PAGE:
The state board of education is launching an investigation into at least one charter school after hearing disturbing testimony from a group of former teachers.
Sexual misconduct, racism, teacher intimidation, questionable testing policies, and mishandling of complaints about those claims were among the allegations the teachers brought to the state board of education meeting.
The teachers were all former employees of the Horizon Science Academy Dayton High School, a charter school managed by the Chicago-based Concept Schools.
Suspended Judge Tracie Hunter, indicted on charges she misused county credit cards and backdated court documents, will go on trial September 8, 2014.
Hamilton County Court Judge Norbert Nadel rejected arguments by Hunter's attorney, Clyde Bennett II that charges of forgery, theft in office and tampering with evidence be dropped. Nadel also said no to three separate trials and a change-of-venue. The Judge said if jurors can't be seated in September then the trial may be moved.
The Gardner Family Foundation is donating $2.3 million to develop a portion of Smale Riverfront Park. The money will be used to create a rose garden and nearly two acre tree grove.
Peggy Johns says the Gardner Family Grove and Rose Garden is a tribute to her late father Jim.
"My father loved Cincinnati," says Johns. "Roses were a passion for him all his life. My grandfather Gardner was a prize rose grower... and my dad learned how to take care of the roses growing up, that was his chore."
Kentucky is one of nearly a dozen states currently not in compliance with the 2005 “REAL ID” Act. The law is meant to standardize security procedures for issuing driver’s licenses across the country. Lisa Tolliver with the Kentucky Transportation Cabinet says the state was at an early disadvantage. She says the REAL ID law was designed for states with what she calls a “traditional DMV” setup, something Kentucky doesn’t have:
July 28, 2014 marks the 100th anniversary of the start of World War I. This month, Cincinnati Opera presented Silent Night, the Pulitzer Prize winning opera with music by Kevin Puts and libretto by Mark Campbell, which tells the true story of the Christmas Eve Truce of 1914. That night at various points along the Western front, troops on both sides of the conflict laid down their arms, crawled out of their trenches, and met each other while also saying Mass, burying their dead, exchanging gifts, and playing football.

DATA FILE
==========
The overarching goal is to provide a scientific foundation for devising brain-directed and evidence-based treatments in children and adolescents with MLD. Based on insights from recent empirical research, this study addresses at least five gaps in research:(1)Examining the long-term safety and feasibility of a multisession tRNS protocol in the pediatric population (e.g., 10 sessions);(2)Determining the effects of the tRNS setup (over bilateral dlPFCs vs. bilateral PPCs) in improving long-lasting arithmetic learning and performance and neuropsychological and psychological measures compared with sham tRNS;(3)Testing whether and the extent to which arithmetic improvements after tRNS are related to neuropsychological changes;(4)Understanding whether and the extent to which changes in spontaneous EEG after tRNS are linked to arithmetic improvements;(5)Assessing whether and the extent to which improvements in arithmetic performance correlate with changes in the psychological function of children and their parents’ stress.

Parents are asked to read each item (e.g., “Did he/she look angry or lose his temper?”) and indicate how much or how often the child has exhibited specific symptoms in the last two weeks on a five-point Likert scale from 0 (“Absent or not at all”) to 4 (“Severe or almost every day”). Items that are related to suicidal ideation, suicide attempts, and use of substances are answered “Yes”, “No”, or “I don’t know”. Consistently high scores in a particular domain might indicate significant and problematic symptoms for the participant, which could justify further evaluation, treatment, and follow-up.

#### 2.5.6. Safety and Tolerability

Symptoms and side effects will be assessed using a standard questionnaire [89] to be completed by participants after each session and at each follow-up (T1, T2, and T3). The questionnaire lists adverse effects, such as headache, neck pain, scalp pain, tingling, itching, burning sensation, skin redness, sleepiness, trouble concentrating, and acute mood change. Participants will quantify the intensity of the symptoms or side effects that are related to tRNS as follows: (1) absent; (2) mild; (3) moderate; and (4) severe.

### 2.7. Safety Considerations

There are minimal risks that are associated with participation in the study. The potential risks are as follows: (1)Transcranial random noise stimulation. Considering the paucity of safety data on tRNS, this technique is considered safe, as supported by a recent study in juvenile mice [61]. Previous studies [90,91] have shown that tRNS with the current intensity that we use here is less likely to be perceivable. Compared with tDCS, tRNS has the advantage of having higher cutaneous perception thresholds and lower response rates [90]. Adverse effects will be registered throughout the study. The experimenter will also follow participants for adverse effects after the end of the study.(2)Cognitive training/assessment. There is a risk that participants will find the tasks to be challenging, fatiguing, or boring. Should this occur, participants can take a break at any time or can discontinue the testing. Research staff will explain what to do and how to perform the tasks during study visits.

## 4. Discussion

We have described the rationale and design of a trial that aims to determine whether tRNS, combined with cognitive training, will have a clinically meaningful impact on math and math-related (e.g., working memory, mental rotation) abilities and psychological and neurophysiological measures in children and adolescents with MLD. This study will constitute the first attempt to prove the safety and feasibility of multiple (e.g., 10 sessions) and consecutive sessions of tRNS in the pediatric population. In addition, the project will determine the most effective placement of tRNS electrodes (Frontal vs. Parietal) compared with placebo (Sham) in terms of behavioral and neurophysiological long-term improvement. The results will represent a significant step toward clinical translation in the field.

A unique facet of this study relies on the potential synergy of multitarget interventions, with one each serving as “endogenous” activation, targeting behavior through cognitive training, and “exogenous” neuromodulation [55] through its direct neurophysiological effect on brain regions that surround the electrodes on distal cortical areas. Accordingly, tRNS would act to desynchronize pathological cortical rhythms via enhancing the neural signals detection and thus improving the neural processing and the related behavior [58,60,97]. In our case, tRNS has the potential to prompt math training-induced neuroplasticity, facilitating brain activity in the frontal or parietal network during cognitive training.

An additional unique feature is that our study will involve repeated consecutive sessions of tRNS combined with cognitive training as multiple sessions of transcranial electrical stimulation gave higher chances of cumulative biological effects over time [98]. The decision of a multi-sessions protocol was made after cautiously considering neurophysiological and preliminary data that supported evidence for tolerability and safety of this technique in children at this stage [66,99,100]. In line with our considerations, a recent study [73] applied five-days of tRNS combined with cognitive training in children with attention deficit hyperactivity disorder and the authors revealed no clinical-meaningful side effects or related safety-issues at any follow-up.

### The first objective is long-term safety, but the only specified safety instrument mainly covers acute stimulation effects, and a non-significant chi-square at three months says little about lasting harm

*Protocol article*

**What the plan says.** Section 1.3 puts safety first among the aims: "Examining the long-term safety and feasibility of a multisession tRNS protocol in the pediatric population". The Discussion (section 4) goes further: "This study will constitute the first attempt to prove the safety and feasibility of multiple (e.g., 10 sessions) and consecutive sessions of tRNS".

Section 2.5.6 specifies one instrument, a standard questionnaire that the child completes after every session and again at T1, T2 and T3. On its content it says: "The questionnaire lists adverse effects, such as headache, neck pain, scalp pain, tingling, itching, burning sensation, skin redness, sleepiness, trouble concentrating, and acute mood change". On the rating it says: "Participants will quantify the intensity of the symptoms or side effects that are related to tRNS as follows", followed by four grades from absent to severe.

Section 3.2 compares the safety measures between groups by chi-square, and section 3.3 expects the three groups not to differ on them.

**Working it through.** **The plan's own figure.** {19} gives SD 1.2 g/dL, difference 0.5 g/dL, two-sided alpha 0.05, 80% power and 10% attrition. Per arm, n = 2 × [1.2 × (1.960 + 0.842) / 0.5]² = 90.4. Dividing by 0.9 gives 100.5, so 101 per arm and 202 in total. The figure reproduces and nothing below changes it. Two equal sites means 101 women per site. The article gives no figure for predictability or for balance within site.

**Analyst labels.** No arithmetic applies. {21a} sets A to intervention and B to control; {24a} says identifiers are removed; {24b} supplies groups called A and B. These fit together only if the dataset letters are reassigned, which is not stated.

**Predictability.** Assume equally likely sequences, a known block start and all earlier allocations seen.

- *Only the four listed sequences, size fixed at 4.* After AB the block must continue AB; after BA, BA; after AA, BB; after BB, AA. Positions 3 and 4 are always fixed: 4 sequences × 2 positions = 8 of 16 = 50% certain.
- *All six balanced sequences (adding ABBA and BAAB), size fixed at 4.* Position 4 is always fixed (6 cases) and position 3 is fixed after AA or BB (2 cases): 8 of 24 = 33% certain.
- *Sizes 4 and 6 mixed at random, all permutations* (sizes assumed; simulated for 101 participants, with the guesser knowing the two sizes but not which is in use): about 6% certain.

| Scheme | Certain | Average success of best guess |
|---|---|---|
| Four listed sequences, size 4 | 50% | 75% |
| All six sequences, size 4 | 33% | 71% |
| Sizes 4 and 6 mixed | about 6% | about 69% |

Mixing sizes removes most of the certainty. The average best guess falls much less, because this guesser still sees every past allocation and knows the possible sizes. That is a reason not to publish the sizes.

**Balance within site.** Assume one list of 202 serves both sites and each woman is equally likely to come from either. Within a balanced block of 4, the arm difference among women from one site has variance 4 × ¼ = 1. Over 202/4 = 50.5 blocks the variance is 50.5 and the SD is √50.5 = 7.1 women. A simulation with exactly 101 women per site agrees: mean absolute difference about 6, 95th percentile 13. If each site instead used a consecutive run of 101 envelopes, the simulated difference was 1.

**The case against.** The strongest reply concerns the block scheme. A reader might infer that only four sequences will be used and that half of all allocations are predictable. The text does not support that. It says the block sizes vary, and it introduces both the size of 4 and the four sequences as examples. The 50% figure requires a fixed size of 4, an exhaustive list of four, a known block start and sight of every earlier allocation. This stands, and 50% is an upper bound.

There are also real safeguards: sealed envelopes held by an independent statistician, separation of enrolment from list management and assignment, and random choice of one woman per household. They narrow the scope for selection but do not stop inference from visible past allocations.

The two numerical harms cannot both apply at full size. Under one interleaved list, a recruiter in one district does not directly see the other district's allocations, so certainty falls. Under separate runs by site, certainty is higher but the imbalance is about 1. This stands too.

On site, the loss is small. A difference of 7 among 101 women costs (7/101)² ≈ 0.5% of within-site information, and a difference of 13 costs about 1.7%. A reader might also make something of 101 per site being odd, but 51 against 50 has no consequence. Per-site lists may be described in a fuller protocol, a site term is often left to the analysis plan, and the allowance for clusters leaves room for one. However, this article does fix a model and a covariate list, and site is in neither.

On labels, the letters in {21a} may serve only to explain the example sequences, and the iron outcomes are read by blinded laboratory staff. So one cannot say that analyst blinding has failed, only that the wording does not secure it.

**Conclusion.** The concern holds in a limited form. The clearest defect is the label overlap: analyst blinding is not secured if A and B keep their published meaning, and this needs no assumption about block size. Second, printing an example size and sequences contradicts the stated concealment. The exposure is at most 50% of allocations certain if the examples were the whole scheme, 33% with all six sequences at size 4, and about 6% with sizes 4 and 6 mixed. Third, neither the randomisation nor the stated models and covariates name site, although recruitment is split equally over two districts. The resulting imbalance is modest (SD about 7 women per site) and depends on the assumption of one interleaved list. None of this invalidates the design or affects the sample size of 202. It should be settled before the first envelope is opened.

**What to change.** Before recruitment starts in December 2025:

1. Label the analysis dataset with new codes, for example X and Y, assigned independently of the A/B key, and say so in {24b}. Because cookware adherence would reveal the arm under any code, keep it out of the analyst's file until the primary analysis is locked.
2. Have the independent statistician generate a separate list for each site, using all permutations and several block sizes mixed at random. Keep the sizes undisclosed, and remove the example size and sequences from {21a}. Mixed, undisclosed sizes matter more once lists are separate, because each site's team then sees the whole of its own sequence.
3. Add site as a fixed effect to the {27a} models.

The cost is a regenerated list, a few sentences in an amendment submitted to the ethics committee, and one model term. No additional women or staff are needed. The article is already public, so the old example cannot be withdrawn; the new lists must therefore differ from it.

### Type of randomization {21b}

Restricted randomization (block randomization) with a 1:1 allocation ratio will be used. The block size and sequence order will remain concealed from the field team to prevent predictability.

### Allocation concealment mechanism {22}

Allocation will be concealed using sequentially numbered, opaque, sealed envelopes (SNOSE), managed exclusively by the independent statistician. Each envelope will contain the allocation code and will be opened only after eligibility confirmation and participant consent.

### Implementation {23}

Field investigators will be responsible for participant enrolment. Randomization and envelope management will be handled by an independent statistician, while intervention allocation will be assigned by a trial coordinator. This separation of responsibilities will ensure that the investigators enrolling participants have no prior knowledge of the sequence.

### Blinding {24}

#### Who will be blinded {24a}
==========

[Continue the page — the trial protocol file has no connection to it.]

Heavy Hinges has been described as "a sublime ruckus… a beautiful collision of rock, soul, gospel, and western." In truth, what Heavy Hinges is is a well-balanced assemblage of rock, pop, country and traditional music with roots that run quite deep into the music of gospel choirs, chain gangs and saloons. They have a reputation around town of putting on very powerful live performances and have established themselves as one of Cincinnati's must-see bands.
The group has just emerged from the studio with their debut album Mean Old City. Recorded by Matt Hueneman at Newport's Audiogrotto and mastered by Ashley Shepherd*, Mean Old City is the band's attempt to bottle some of that on-stage lightning.
Founded in 1996, ArtWorks is an award-winning non-profit organization that employs and trains local youth and talent to create art and community impact. The most visibleArtWorks projects are the many murals that brighten-up our region. Since the mural program was launched in partnership with the City of Cincinnati in 2007, ArtWorks has hired area youth to paint 68 murals.
A recent horrific attack on a young girl by pit bulls has increased calls for banning or severely regulating the dogs. At the same time, many municipalities here and across the country are eliminating breed-specific regulations.
With the 2016 GOP national convention coming to Cleveland, could they end up nominating an Ohioan for president or vice president? Both Sen. Rob Portman and Gov. John Kasich are being talked about as possible contenders. WVXU politics reporter Howard Wilkinson talked about it this morning with Jay Hanselman.